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|Bundesland: Freistaat Bayern||Bavaria|
Kulmbach is situated at an elevation of 346 m on the river Weißer Main in the administrative region Oberfranken (Upper Franconia) of Bavaria. The place was first mentioned as Kulma in a document of 1035 confirming the bestowal upon the bishops of Bamberg. In 1057 it came in possession of the Counts of Andechs (later Dukes of Andechs-Meranien). Upon their extinction In 1243 it passed to the Thuringian Counts of Orlamünde, and finally, in 1340, it was inherited by the Burgraves of Nuremberg of the Hohenzollern dynasty. The territories of the burgraves were divided in 1397/98 and Kulmbach became the residence of the northern part (Ansbach became the residence of the other line). A flourishing period for both Kulmbach and Ansbach began when Friedrich VI of Ansbach obtained the margraviate of Brandenburg in 1415 (Elector Friedrich I). In 1526 Margrave Georg (called 'the Pious') of Brandenburg-Anbach and Kulmbach introduced the Reformation in his countries. This caused continuing opposition between the two Hohenzollern margraviates and the neighboring catholic sovereign bishoprics of Bamberg and Würzburg, and for centuries influnced the historical events of the whole region. During the Second Margrave's War, Margrave Albrecht Alcibiades of Brandenburg-Kulmbach was defeated in 1553. During the siege of the Plassenburg (see below), the defenders of the castle set the town on fire to prevent that the aggressors would have shelter during the winter. Nevertheless, the castle had to surrender in the following year. Kulmbach was rebuilt in a splendid manner by Margrave Georg Friedrich of Brandenburg-Ansbach who had succeeded his uncle Albrecht Alcibiades in Kulmbach. When the Franconian lines of the Hohenzollern became extinct in 1603, Brandenburg-Ansbach and Brandenburg-Kulmbach were inherited by two younger sons of Elector Johann Georg of Brandenburg, Joachim Ernst (Ansbach) and Christian (Kulmbach). Margrave Christian then transferred the residence to Bayreuth in 1604. The loss of its status of a residence town caused a definite decline of the importance of Kulmbach. Only during the Thirty Years' War (16181648) the Plassenburg was used several times as a temporary residence. In 1769 Brandenburg-Bayreuth was finally inherited by Brandenburg-Ansbach. The last margrave, Christian Friedrich Carl Alexander, abdicated in 1791 in favour of Friedrich Wilhelm II, King in Prussia. During the Napoleonic Wars Kulmbach was occupied by French and Bavarian troops in 1806. After the Peace of Tilsit in 1807 it became part of France, but after the defeat of Napoleon and the Peace of Paris it became part of the Kingdom of Bavaria in 1810. Throughout the following decades Kulmbach ermained a small provincial town. The industrialisation only began when Kulmbach was connected to the Bavarian railroad system in 1846.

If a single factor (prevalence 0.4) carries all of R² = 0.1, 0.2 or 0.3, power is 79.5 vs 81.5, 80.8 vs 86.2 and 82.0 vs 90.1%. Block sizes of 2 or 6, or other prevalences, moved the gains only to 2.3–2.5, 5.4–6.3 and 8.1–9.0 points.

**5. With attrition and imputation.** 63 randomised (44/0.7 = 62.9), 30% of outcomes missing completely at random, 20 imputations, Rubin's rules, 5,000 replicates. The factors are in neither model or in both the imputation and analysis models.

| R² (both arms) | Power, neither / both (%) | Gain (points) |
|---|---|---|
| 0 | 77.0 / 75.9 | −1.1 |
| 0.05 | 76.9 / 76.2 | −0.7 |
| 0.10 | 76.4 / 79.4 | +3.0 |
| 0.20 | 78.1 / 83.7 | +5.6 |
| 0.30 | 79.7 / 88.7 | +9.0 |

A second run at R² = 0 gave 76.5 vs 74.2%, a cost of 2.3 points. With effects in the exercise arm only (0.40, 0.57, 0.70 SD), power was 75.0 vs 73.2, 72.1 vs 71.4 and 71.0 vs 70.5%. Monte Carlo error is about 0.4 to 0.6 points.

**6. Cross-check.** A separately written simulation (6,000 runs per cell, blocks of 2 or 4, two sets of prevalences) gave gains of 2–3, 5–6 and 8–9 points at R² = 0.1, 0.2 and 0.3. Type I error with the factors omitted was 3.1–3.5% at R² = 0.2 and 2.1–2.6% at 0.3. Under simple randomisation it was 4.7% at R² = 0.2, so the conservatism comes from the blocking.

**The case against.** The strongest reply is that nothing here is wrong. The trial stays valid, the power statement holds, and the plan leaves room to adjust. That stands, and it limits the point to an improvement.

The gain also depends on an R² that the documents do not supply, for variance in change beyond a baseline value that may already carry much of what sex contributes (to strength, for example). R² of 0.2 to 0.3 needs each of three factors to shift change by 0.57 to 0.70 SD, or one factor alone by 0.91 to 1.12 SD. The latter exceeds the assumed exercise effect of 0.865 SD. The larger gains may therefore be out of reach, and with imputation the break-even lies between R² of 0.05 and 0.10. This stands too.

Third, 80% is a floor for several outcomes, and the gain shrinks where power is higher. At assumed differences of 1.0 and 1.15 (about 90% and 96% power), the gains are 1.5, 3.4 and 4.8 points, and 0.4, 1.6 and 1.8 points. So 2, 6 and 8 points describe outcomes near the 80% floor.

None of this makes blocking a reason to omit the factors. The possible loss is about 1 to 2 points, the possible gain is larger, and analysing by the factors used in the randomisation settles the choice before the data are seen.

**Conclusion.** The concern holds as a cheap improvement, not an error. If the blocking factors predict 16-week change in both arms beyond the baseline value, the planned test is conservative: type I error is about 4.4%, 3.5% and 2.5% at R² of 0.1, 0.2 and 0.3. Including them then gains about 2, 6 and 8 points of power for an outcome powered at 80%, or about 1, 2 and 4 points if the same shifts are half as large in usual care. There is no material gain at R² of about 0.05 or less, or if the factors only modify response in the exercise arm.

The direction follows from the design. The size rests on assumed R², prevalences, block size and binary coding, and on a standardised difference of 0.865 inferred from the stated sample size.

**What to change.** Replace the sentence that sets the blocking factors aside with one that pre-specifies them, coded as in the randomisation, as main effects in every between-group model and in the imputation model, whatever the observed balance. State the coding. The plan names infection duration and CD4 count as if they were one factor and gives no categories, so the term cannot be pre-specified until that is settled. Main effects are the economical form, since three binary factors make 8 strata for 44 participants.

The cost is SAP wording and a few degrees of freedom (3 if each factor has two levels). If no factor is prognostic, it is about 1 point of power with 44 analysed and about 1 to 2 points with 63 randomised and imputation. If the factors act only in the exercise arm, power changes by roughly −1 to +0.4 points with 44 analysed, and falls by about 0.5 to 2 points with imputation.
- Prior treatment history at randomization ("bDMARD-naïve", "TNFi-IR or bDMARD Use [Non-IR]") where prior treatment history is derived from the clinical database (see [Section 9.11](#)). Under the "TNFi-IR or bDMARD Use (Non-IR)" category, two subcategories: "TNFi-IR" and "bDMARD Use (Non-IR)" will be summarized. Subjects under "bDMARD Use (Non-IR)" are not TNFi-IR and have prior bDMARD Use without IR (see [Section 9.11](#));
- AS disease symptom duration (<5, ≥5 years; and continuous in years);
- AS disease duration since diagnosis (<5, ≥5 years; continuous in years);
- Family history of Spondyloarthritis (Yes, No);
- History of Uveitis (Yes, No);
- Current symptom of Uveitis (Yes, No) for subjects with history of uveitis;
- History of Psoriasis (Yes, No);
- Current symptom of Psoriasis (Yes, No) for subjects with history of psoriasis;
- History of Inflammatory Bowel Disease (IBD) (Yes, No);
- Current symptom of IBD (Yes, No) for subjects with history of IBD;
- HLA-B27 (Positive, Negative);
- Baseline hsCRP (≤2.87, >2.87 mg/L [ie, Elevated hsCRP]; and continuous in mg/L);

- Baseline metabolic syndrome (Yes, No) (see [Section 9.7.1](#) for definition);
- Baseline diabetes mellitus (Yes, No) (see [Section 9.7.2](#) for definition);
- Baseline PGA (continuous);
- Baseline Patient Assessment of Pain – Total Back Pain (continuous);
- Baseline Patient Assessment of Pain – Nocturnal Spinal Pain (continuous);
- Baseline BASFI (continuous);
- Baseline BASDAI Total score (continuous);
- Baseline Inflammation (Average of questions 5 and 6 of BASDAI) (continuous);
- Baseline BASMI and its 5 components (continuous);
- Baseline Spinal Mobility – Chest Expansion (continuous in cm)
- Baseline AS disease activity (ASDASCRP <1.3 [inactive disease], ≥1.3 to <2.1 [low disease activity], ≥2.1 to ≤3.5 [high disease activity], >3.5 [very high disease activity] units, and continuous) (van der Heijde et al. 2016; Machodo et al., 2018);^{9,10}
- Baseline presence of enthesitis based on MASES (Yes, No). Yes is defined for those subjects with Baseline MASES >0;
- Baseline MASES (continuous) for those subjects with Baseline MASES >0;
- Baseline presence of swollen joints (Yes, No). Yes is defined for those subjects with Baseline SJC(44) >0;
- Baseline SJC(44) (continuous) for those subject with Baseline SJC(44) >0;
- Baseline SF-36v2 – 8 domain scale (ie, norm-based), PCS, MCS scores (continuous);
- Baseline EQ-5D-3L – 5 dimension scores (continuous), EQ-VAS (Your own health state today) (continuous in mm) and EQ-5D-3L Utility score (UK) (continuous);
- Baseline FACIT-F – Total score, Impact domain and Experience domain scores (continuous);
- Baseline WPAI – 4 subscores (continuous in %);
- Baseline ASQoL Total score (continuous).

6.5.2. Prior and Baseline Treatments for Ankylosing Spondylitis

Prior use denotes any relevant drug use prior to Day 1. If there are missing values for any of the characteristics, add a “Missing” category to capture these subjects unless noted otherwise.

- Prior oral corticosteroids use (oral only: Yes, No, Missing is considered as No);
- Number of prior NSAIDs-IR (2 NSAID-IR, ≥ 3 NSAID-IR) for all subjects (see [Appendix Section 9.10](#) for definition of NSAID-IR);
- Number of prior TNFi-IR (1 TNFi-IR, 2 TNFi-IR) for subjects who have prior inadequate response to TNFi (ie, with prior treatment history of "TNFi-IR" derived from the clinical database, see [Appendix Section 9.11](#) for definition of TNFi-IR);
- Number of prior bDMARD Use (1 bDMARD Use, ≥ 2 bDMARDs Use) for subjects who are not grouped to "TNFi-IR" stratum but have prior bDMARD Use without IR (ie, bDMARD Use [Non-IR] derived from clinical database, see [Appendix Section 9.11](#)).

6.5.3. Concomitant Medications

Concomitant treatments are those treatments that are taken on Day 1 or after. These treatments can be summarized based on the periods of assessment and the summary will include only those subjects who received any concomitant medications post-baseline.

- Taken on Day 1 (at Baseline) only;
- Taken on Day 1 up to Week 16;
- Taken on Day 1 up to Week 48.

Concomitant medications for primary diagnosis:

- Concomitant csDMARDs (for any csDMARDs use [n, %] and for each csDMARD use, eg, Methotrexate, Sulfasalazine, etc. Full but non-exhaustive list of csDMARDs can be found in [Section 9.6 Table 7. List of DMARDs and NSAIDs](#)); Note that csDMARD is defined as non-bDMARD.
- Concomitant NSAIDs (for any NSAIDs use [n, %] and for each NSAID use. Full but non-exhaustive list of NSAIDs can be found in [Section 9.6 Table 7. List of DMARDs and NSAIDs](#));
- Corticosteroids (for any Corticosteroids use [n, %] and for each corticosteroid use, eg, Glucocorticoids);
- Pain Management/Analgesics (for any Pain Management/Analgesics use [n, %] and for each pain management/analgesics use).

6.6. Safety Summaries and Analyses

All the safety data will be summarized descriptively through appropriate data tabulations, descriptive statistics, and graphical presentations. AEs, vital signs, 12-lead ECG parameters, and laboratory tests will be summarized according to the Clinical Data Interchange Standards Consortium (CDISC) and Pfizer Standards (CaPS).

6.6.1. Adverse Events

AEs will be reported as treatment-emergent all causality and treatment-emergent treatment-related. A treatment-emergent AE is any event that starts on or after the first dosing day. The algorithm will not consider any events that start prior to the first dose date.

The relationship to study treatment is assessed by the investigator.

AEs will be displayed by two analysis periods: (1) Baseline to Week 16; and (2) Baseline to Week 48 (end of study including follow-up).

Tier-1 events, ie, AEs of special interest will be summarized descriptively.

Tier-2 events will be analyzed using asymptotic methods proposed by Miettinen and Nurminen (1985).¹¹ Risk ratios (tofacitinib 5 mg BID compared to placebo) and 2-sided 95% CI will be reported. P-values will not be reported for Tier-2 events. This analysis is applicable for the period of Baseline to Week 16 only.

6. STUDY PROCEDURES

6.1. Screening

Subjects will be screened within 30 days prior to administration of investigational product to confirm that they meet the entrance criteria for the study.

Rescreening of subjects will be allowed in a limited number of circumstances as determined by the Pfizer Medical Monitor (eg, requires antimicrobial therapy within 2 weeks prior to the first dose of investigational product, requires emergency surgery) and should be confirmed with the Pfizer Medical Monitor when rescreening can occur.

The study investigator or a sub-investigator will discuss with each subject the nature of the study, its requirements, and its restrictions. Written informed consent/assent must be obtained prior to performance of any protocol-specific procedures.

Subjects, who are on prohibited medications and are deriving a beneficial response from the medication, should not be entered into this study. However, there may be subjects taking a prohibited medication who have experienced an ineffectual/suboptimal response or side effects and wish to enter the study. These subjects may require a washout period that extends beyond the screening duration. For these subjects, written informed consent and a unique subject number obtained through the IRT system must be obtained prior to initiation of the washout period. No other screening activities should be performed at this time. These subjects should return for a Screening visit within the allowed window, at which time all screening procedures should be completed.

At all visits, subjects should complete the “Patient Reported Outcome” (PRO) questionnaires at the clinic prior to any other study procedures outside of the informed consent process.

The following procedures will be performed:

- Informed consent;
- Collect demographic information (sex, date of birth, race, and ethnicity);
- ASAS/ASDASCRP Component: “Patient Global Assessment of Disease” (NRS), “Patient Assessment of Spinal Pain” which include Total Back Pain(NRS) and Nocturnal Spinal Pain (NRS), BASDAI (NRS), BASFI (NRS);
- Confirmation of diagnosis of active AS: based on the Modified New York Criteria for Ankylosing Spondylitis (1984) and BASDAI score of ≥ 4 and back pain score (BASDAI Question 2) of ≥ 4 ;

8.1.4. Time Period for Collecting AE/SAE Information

The Plassenburg [top picture] is situated on a limestone rock high above the city of Kulmbach. The castle was founded in the 11th century by the counts of Andechs. The first mention in a document dates from 1135. When the Hohenzollern burgraves of Nuremberg had inherited Kulmbach in 1340, the Plassenburg became their residence in 1397. After the surrender of the castle during the First Margrave's War in 1554, the castle was largely destroyed, even its wells were contaminated. The Plassenburg was then rebuilt as a residence by Margrave Georg Friedrich. After the residence was moved to Bayreuth in 1604, the Plassenburg mainly served as a defense fortress. The fortress was so strong that it did not suffer any damages during the Thirty Years' War. The fortifications were further extended during the 17th and 18th centuries, but were partly torn down after Kulmbach had been occupied by French troops in 1806. After 1810 the castle was used as a Bavarian state prison until after the end of World War I. In 1929 extensive restoration works began. Today, the Plassenburg is again one of the most impressive castles in Bavaria.
The Town Hall [bottom left] was built in the 16th century. The impressive Rococo façade was created in 1752 by the court architect Joseph Saint-Pierre.
The Realschule (secondary school) [bottom right] was built in 18921893. Since 1962 the representative building serves as the main building of the Markgraf-Georg-Friedrich-Gymnasium (comprehensive secondary or grammar school).
The Catholic parish church Zu Unser Lieben Frau (Lady Church) [left, no. 2752: top right picture] was built in 1894 by the architect Bruno Specht in Gothic revival style.
The Luitpoldbrunnen (Luitpold fountain) [left, no. 2752: bottom left]
was built in 1898 after a design of the architect Martin Düfler. The sculptures were made by Eduard Beyrer.